Thursday, April 5, 2012

And Then Along Comes Mary

The rains held off last night and, a little after midnight, we heard the beating of drums and the blare of trumpets heralding the arrival of the first procession to make it to our plaza this year. It was led by a multitude of "penitents" in brown robes, walking two abreast and carrying large red candles.

PENITENTS IN BROWN LEADING THE WAY.

Following the penitents was a float held aloft by I'd guess about two dozen men. They were hidden from view by the heavy brocade drapery, but we watched the shift change right below our window.

THE GUYS IN RED JACKETS ARE WAITING TO TAKE THEIR PLACES CARRYING JESUS.
(THEY'LL BE TOO OLD TO CARRY SAN GERALDO IN 2016.)

THE CHANGING OF THE BURLY GUARD.

The float carrying Jesus was followed by a large marching band (the source of the drums and horns) and then more penitents, this time carrying white candles.

A LOT OF CHATTING GOING ON DURING THE SHIFT CHANGE.

The penitents were of all ages, some so young that a parent walked along beside them (in non-penitential street clothes). A group of altar boys carrying white candles in stunning silver holders followed this group of penitents. And then along came Mary.

MARY'S CONVEYANCE. TOO HIGH UP TO SEE HER FACE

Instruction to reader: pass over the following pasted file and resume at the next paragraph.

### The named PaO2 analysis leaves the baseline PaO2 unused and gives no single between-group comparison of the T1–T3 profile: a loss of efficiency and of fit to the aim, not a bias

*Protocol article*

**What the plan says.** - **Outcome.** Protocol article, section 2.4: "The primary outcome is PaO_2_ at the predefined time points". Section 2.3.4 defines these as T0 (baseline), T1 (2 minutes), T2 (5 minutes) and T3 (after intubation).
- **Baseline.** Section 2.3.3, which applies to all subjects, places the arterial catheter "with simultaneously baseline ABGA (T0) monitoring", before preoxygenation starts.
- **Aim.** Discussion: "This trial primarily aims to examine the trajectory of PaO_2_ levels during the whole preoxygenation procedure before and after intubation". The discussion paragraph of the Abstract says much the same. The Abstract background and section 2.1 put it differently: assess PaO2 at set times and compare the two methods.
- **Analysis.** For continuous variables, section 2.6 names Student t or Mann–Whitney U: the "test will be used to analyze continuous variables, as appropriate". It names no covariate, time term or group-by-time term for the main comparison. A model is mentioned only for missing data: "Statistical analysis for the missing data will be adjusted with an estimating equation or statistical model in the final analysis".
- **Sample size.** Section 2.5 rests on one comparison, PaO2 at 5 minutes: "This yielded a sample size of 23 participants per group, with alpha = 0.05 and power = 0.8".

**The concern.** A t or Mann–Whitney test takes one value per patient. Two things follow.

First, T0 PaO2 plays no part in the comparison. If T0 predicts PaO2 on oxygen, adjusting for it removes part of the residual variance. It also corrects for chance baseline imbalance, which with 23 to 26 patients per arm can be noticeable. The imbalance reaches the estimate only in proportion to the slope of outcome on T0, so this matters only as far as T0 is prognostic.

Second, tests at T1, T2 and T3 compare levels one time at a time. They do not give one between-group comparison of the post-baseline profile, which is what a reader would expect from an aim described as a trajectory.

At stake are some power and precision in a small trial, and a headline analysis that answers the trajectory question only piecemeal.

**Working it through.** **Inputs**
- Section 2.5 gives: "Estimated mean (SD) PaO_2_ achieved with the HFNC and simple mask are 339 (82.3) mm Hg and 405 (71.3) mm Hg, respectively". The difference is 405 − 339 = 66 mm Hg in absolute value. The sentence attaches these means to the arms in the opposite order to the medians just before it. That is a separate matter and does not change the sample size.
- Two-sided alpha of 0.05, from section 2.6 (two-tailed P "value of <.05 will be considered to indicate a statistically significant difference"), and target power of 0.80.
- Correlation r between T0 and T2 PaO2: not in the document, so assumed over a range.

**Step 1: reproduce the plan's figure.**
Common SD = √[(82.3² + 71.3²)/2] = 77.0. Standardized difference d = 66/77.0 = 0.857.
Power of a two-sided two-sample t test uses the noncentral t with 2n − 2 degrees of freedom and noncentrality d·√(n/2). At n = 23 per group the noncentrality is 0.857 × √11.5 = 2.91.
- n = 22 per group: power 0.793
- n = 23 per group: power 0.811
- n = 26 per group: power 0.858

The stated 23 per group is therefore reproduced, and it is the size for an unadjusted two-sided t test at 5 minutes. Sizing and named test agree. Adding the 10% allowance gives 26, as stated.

(AND I DIDN'T FEEL LIKE JOINING THE CROWD DOWNSTAIRS).

A lawyer's office is on the floor below ours and they had invited guests to view the procession from their balconies. As the paso carrying Mary came by, I looked down and saw that their guests had large boxes of flower petals on each balcony that they tossed in handfuls onto the passing float. It was a beautiful sight and the crowd on the street applauded enthusiastically, although the marching band that followed Mary probably didn't appreciate all the flower petals that found their way into the tubas and French horns.

FLOWER PETALS STREAKING FROM THE BALCONIES.

Now, the Madruga ("madrugador" means "early bird") approaches. The Madruga is the most special night of Semana Santa in Sevilla. It takes place between Holy Thursday and Good Friday. Jesús del Gran Poder (Jesus of the Great Power) is carried from his home at 1:00 in the morning heading for the Cathedral. On his return trip, he passes by our plaza 6-1/2 hours later, around 7:30 Friday morning. It's the only other procession I plan to see and I look forward to getting some better photos in daylight.

A BLOCK AWAY FROM HOME FOR BREAKFAST THIS MORNING.

Meanwhile, today, Holy Thursday, gave us a glimpse of another tradition. Women all in black wearing mantillas and veils. It was interesting to contrast the traditional women, looking very elegant and somber, and other women in the same basic costume, looking very fashionable and sexy (which I have a feeling is not what The Church has in mind).


HOLY THURSDAY.

DOWNSTAIRS AFTER BREAKFAST.

HEADING INTO OUR PLAZA ON THEIR WAY TO CHURCH.

18 comments:

  1. There needs to be an encyclical or Papal Bull that directs "No cha-cha heels on Maundy Thursday."

    ReplyDelete
    Replies
    1. Will:
      But they look so hot. (I had to look up "cha-cha heels"!

      Delete